Saint Mary’s Clinical Head given prestigious Lifetime Achievement Award
Professor Dian Donnai, Clinical Head of Saint Mary’s Hospital and Consultant in Genetics, is the 2010 recipient of the March of Dimes/Colonel Harland Sanders Award for lifetime achievement in the field of genetic sciences. The March of Dimes/Colonel Harland Sanders Award for Lifetime Achievement in the field of genetic sciences is given annually to an individual who has made a significant contribution to the genetic sciences.
Dian Donnai, a professor of medical genetics at the University of Manchester and the current President of the European Society for Human Genetics, is known for her research on rare genetic diseases, such as Williams syndrome, in which individuals have heart defects and cognitive disabilities.
“We are proud to recognise Professor Donnai’s research career and her commitment to making genetic services and counselling available to all,” said Dr. Michael Katz, senior vice president for Research and Global Programs at the March of Dimes.
“Not only has her work helped improve the lives of those affected by rare genetic diseases, but it also has benefited millions of others seeking information and support.”
Dr. Katz presented the award to Professor Donnai at the Annual Clinical Genetics Meeting of the American College of Medical Genetics, held at the Albuquerque Convention Centre in New Mexico, America.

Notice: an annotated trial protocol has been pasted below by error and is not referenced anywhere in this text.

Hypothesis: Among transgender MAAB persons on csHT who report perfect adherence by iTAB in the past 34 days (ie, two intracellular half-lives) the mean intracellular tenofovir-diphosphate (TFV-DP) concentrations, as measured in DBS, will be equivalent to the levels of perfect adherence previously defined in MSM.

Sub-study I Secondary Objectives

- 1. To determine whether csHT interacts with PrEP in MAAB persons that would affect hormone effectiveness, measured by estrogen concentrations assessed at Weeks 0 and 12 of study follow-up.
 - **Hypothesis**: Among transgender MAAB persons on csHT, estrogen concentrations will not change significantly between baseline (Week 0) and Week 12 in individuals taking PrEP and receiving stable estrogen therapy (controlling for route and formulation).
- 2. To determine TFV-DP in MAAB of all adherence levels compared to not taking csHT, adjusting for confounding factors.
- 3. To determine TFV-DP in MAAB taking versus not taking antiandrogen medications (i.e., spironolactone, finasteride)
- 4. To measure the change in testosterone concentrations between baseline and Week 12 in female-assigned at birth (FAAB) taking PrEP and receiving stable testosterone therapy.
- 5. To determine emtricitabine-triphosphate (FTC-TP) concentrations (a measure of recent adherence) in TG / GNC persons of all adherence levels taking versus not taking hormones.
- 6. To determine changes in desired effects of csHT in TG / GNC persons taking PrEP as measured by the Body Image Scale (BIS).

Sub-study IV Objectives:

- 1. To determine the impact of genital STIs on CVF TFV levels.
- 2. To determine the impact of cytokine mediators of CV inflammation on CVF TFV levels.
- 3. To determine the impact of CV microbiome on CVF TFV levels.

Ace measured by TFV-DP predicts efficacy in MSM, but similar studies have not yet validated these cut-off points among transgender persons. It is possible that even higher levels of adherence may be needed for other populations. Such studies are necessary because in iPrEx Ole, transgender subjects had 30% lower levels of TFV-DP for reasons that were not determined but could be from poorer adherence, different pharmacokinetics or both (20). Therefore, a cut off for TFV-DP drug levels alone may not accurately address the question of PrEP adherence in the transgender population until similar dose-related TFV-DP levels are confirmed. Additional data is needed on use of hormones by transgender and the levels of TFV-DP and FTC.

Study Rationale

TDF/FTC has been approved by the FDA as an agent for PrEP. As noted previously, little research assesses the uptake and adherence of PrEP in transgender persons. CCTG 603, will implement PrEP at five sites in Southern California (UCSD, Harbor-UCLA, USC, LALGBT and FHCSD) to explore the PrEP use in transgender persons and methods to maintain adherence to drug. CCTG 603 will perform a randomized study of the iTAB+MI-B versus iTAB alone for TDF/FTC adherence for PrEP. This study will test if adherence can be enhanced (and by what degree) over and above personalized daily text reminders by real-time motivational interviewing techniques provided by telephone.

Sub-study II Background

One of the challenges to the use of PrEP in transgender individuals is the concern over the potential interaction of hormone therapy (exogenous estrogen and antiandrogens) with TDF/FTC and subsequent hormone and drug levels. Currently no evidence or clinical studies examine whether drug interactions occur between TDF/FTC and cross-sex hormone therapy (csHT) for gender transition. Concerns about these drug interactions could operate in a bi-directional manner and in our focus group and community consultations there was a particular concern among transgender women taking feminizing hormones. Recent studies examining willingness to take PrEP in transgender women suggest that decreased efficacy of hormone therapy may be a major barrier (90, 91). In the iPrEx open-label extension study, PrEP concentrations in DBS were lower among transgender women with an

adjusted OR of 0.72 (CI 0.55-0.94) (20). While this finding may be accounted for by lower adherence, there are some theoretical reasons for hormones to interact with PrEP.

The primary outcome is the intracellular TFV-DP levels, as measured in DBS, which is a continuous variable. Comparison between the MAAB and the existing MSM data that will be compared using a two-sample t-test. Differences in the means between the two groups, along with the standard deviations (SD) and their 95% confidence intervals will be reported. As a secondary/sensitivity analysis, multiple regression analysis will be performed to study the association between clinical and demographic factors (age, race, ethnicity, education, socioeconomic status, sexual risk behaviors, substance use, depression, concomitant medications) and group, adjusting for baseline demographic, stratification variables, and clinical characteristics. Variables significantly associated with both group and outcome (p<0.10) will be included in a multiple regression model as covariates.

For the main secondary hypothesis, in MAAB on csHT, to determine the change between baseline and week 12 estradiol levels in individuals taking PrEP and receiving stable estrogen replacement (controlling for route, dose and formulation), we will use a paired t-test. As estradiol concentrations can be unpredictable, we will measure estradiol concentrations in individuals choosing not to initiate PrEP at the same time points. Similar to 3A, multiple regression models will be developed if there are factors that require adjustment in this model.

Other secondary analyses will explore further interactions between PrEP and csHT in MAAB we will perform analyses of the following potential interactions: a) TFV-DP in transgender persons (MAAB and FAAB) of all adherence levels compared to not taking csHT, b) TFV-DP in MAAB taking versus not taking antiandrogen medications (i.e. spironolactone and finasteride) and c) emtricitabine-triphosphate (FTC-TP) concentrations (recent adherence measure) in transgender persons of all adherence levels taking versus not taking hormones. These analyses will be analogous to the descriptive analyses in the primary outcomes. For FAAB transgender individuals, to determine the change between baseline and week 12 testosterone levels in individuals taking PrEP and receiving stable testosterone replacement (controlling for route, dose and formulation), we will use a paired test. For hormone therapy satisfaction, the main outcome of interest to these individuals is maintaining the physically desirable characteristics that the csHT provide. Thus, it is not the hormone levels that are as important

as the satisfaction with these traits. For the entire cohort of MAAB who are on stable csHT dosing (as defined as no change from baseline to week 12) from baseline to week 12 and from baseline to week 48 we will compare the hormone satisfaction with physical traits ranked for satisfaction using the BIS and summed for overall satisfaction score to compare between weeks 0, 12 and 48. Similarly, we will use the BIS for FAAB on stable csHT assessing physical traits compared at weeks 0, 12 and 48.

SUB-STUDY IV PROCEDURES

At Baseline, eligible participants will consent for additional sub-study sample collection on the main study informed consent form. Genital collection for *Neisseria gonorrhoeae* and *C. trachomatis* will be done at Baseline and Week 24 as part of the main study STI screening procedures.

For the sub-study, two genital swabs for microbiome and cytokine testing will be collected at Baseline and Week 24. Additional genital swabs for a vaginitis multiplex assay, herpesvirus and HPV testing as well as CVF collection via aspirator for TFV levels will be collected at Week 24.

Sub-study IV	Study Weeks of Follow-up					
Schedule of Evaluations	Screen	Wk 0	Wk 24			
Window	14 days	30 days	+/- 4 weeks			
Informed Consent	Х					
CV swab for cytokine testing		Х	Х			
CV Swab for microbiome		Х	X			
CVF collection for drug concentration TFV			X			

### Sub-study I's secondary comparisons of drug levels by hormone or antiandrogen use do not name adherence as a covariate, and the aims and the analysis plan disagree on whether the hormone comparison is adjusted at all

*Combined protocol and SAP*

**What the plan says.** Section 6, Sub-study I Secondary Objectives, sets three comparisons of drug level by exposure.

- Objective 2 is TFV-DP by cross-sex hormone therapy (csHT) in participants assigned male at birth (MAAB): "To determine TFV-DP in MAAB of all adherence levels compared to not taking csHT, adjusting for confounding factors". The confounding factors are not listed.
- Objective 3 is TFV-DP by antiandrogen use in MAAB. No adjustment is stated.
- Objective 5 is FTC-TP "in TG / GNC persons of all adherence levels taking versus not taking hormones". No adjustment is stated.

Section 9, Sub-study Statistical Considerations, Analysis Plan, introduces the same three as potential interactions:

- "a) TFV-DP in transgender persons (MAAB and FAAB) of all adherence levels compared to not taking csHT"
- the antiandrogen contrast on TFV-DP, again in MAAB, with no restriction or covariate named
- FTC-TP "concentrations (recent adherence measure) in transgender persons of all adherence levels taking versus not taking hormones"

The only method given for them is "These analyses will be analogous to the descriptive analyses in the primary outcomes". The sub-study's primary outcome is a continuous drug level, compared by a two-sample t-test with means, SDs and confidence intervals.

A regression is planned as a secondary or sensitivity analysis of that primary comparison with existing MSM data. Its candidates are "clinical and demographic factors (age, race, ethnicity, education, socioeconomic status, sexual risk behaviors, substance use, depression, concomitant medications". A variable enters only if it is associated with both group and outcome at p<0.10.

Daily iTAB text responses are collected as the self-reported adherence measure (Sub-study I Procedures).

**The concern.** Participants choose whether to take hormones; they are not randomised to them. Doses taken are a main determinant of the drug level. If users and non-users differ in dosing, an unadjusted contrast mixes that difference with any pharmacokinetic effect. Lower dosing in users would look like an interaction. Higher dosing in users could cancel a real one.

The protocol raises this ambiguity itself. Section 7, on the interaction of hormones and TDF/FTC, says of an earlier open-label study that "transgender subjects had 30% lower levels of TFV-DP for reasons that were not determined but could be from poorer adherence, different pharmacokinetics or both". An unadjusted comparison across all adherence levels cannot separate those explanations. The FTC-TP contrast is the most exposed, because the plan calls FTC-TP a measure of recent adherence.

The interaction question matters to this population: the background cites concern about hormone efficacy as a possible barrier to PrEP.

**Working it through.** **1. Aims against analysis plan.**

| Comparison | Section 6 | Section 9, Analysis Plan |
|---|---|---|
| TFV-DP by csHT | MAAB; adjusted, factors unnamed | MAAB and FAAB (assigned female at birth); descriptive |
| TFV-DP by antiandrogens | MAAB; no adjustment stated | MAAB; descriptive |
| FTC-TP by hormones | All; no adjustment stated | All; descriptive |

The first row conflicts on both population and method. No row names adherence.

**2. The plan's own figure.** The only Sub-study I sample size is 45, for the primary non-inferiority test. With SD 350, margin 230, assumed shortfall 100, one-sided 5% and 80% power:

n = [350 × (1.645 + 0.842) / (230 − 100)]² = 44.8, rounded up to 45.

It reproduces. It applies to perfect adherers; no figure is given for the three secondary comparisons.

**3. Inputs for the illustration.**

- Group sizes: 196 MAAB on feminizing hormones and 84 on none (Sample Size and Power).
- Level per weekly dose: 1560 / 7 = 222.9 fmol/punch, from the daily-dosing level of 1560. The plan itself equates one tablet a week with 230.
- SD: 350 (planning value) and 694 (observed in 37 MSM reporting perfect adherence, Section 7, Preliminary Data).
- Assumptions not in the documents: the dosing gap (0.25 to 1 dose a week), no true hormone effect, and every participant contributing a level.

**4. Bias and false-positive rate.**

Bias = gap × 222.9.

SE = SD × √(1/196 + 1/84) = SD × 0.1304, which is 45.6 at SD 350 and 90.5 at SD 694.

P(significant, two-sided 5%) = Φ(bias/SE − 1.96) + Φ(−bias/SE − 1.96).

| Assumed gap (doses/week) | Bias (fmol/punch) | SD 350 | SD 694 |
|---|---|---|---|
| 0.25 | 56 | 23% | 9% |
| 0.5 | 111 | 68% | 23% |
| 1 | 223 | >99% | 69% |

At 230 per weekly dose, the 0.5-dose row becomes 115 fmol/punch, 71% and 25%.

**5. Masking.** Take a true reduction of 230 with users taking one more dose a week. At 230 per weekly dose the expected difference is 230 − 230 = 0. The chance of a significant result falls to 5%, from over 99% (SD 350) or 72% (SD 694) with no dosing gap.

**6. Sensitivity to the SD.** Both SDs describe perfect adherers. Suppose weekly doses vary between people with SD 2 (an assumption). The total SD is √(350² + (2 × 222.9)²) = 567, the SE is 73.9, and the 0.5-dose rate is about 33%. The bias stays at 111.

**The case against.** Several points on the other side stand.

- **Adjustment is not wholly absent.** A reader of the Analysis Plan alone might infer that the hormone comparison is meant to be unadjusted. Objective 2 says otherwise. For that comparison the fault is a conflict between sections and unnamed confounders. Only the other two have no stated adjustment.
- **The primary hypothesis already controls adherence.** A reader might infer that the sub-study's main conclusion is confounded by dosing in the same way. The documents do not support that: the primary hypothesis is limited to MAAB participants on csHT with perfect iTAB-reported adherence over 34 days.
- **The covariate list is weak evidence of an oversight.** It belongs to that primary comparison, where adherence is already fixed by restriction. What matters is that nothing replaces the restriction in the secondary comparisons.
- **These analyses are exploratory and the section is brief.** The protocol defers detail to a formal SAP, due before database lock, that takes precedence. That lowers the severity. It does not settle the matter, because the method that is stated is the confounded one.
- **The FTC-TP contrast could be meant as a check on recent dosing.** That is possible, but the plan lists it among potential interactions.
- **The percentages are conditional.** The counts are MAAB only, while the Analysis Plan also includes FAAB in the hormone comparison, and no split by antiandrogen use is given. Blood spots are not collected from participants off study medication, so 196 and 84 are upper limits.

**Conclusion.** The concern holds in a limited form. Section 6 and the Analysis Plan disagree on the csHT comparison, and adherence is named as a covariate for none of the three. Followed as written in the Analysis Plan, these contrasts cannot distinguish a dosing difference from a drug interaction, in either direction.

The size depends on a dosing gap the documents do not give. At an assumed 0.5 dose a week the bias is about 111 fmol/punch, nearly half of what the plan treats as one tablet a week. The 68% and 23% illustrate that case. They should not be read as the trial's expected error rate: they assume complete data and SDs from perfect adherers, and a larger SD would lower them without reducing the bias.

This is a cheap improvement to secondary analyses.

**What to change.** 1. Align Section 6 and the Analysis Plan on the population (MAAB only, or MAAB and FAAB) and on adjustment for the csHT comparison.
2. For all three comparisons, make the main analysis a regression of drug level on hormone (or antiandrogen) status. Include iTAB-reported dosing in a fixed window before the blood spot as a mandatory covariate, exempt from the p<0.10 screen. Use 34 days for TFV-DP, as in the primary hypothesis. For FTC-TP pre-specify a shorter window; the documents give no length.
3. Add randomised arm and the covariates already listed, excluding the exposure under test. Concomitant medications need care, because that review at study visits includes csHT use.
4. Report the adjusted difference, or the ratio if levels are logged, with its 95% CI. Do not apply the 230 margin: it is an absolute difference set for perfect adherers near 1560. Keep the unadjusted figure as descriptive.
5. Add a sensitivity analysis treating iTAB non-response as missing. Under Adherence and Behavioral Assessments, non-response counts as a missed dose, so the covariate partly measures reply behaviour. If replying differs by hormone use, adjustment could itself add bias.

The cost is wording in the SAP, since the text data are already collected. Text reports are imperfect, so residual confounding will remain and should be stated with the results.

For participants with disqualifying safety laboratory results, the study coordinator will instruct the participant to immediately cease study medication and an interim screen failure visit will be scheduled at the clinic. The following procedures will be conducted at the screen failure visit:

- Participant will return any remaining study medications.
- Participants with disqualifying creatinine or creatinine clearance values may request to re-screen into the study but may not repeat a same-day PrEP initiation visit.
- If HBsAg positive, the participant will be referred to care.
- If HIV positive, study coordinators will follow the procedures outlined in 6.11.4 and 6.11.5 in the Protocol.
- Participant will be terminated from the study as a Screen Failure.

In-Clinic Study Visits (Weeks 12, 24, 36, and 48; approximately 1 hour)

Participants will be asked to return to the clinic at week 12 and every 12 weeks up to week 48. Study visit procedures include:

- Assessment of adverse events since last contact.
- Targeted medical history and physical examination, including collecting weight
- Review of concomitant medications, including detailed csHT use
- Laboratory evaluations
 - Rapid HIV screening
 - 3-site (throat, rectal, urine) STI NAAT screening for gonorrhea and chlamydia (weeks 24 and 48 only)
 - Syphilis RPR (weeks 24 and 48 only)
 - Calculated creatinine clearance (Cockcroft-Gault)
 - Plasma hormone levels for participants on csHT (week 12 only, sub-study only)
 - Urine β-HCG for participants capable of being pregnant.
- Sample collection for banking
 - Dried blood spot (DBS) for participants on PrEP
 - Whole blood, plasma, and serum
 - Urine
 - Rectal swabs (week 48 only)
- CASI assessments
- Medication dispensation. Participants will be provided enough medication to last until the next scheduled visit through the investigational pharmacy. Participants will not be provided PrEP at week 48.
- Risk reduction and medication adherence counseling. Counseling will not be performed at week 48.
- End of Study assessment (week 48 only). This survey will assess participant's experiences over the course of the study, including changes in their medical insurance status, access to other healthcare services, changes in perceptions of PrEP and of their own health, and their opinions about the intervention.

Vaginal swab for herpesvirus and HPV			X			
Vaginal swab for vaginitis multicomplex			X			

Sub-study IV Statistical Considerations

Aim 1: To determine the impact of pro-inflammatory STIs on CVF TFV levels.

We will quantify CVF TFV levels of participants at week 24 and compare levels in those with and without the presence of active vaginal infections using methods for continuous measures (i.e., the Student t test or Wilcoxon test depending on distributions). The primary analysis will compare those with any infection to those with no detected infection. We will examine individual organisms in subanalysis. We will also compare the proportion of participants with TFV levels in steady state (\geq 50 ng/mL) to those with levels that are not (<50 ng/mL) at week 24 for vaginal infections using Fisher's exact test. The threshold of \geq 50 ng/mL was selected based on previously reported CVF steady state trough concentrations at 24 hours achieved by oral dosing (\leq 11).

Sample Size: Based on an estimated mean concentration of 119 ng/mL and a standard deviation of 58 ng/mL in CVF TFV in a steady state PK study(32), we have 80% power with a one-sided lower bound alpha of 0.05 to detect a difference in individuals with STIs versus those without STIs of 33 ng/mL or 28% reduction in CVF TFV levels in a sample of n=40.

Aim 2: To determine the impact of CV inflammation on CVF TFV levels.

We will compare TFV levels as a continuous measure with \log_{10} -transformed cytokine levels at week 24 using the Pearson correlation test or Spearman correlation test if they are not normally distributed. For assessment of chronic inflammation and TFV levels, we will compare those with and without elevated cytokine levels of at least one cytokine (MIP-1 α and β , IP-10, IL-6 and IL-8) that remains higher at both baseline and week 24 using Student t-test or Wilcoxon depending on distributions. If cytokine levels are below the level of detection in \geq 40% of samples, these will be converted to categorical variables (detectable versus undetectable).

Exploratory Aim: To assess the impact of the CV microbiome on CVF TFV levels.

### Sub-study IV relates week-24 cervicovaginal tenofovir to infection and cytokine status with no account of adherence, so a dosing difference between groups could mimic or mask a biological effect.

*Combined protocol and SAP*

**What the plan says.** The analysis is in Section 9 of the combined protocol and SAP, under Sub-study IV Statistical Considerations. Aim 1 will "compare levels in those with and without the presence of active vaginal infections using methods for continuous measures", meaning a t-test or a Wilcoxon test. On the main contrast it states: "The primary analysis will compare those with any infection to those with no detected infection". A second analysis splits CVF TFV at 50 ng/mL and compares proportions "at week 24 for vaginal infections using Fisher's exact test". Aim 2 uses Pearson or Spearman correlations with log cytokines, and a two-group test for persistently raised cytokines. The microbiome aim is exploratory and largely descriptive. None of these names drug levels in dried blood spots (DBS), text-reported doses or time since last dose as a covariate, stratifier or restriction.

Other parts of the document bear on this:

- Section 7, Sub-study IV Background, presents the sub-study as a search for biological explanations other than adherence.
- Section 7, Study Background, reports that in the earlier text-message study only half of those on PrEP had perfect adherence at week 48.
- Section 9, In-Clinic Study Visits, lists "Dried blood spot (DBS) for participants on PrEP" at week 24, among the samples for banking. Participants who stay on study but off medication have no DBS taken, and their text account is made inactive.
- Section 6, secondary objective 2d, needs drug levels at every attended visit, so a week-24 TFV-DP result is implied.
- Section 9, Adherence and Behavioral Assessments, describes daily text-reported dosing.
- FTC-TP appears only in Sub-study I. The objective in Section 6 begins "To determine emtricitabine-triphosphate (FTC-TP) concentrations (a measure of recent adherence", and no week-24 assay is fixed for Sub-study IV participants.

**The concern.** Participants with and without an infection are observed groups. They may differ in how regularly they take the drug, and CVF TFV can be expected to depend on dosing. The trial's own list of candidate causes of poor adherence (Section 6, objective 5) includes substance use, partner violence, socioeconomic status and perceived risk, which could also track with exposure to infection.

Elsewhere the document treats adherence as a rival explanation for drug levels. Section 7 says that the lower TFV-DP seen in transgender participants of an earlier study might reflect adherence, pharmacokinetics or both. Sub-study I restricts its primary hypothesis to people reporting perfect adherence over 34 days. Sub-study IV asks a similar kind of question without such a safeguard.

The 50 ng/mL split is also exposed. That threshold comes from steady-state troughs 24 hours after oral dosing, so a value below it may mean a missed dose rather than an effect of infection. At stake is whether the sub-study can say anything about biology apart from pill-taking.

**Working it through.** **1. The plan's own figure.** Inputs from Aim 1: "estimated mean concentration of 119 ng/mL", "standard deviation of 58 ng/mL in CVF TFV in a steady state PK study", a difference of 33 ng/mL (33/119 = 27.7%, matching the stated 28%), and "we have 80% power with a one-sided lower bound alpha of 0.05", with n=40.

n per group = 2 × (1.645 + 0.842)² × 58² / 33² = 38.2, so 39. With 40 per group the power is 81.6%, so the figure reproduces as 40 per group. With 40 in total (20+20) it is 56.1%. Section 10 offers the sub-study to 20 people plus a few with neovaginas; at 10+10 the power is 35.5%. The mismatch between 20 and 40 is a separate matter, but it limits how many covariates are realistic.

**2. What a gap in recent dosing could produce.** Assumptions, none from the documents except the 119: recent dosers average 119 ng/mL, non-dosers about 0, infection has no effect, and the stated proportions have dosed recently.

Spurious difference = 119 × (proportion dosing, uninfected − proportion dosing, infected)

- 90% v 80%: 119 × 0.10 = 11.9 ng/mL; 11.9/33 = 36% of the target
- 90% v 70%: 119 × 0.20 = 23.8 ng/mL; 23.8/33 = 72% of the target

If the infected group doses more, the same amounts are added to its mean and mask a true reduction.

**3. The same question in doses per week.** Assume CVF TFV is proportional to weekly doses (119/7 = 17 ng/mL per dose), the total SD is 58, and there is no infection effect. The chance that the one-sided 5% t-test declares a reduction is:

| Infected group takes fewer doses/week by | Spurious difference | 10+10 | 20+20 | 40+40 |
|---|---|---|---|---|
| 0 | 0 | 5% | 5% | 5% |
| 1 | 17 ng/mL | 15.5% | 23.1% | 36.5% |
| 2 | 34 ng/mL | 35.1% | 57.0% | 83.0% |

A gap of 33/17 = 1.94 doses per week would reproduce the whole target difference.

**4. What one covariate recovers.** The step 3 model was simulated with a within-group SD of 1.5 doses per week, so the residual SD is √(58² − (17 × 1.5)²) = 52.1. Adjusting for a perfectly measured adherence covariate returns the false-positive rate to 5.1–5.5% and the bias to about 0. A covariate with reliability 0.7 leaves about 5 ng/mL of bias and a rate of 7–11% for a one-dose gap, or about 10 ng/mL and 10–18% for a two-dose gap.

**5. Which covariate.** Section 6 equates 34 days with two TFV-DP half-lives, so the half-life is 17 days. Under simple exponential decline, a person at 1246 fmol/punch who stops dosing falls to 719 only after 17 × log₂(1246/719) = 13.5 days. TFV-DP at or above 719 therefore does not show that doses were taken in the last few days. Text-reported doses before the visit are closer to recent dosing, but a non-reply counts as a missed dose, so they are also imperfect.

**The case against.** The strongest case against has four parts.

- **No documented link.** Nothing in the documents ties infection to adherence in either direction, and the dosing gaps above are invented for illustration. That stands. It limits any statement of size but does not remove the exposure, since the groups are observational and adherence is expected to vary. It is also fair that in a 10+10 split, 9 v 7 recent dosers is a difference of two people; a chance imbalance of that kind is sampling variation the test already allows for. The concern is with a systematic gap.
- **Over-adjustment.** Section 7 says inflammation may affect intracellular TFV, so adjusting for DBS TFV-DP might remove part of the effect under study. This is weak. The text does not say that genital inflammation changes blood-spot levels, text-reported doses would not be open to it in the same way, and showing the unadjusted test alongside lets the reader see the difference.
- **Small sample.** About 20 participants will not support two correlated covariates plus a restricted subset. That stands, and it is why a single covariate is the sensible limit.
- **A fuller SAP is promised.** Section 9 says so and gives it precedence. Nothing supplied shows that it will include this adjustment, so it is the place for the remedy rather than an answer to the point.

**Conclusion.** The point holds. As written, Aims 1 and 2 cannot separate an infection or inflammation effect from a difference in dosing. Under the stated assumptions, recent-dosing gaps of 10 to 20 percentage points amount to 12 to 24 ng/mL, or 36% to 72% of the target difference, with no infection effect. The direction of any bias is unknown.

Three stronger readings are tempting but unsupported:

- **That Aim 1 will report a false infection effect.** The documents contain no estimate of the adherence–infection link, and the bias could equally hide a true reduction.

Back in Manchester, and with time to reflect on receiving such a prestigious award, Professor Donnai said: “I am very honoured to have been recognised in this way since the award has previously been given to very eminent clinicians and scientists such as the leader of the Human Genome project and only once has been awarded to someone outside North America. The March of Dimes supports research and services for families with genetic disorders particularly birth defects and plays an influential role with international bodies such as the World Health Organisation.”
She continued: “My main research is in identifying the underlying causes of syndromes associated with congenital abnormalities and mental retardation. At the moment, supported by a charitable fund set up by some parents, we are studying a condition called Kabuki syndrome. At the meeting where the March of Dimes award ceremony took place, it became clear that a group in Seattle was making significant progress in identifying the cause and we have now joined forces with them and hope that this will lead to major publications in this field and the establishment of genetic testing in CMFT for UK patients.”
“I am also very committed to the integration of new genetic techniques and treatments in medicine and through Nowgen, now part of the BRC, we have active programmes to engage patients and the public in topical genetic issues, to organize schools visits to CMFT to learn about genetics and take part in workshops, and to train healthcare and scientific professionals in the application of new technologies and knowledge.”